7 thoughts on “The Billy Graham Rule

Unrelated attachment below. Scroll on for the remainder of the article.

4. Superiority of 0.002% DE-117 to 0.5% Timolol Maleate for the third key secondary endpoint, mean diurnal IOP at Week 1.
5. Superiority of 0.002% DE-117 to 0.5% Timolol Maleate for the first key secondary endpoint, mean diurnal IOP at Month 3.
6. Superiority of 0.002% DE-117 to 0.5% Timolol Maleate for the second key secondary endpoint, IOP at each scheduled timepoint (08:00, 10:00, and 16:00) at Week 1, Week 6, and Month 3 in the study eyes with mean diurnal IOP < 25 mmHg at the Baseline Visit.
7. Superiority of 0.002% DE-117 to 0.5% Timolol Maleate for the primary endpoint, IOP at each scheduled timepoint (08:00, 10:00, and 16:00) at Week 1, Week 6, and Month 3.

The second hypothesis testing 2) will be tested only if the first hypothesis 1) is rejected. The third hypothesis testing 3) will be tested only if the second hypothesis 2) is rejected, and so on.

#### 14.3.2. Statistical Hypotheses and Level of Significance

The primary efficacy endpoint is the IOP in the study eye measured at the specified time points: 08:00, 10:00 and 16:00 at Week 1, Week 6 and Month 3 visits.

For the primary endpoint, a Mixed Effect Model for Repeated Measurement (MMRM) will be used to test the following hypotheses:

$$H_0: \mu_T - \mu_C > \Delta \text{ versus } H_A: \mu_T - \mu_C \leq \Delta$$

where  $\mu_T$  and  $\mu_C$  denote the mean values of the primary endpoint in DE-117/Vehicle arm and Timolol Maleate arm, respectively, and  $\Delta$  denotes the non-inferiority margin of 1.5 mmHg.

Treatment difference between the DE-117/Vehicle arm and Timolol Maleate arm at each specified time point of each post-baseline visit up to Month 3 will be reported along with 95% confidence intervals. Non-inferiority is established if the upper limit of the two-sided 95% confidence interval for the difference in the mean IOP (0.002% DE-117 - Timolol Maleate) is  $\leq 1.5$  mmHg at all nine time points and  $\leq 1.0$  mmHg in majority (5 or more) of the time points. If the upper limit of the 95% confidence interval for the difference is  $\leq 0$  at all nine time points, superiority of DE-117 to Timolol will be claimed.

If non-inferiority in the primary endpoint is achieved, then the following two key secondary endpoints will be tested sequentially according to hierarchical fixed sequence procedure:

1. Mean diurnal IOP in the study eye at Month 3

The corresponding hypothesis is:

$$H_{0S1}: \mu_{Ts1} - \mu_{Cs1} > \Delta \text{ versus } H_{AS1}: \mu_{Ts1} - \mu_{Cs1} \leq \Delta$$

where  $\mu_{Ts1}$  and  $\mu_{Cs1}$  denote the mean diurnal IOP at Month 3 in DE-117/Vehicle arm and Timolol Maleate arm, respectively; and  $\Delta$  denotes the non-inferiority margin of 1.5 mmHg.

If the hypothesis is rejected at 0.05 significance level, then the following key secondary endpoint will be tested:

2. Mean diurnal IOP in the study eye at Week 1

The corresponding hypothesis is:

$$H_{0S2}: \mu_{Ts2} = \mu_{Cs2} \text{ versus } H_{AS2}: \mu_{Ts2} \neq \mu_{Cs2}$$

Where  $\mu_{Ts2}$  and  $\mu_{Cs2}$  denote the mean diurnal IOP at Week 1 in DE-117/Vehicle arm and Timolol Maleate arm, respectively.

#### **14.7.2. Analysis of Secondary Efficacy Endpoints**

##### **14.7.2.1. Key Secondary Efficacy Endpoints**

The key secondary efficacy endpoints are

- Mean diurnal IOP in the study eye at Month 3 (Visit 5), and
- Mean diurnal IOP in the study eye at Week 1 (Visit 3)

1. I find it hard to take spiritual advice from someone who uses profanity so easily and profusely. However, your experiences are not to be used as a filter or codex with which to interpret the scriptures. Call me a pharisee if you like, but there is so much wrong with your post that I can only choose a few to help guide you. First, every story from your experience has multiple options and solutions that you neglected to take. To be fair, the males in your stories could have done better to ensure you did what was wise or to connect you to help. However, you are an adult- troubleshoot. Secondly, you completely ignore the real life stories of fallen pastors and leaders. Yes, Christ has overcome sin in us. But that doesn’t mean we don’t fall. As the Apostle John makes it clear, if we say we don’t sin, we are liars. Have you ever been in a church where the pastor has stepped down abruptly or been removed due to sexual sin? I’m not talking about high profile televangelists. I’m talking about good, respected, genuine men in local churches who are used by God and reach many. Yet they fall. What do you think that does to the faith of those who sit under that pastor? The hurt and pain to those women (and men!) by those situations is far more impactful and widespread than any harm the so called Billy Graham rule has caused. How many unbelievers remain unsaved because of scandals like that? Using it as an excuse and mocking Christ because of these sins? You also put the pastor on a pedestal as if he is the only one in the church who can provide theological guidance. From your stories, I can clearly gather that despite all of your negative experiences, yoyouu never did join a women’s ministry or fellowship. How do I know this? Because throughout your experiences, you had no close Christian women friends to talk to or look to for help, or for rides! You made bad decisions and blame the results on this rule. That is irresponsible and intellectually lazy. Lastly, you’re characterizing the rule unjustly. True, some men may also do so, but you interpret Jesus’s encounter with the woman at the well incorrectly. He wasn’t meeting with her and counseling her in private. They were at the open-air and very public well in the center of town. The rule doesn’t disallow ANY contact between genders. I often pray with women at church… In public and with other people within sight. I also counsel women…with their husbands present. I would also have no problem meeting privately with two women or a group for accountability. The danger you don’t see is the intimacy that comes with counseling someone. That person is broken and seeking help and the counselor swoops in to help. That relationship naturally fosters feelings and emotions that should not be between men and women who are not married to each other. And as an aside, I also happen to work in human resources in secular settings. In business these days, it simply isn’t safe to meet privately with one other person whether its a man or woman. Harassment and discrimination claims are born this way. I never heard of the Billy Graham rule before your post, though I knew of the concept and have practiced it for over a decade. I would call it the “Risk Management Rule.” Because it makes sense in any situation if you want to mitigate risk. Open door meetings, public area discussions, group meetings, or even an unblocked window on an office (known as a sidelights) or in the office door can be acceptable accountability measures. Please don’t put men and women at risk because of your poor decision making and misunderstandings.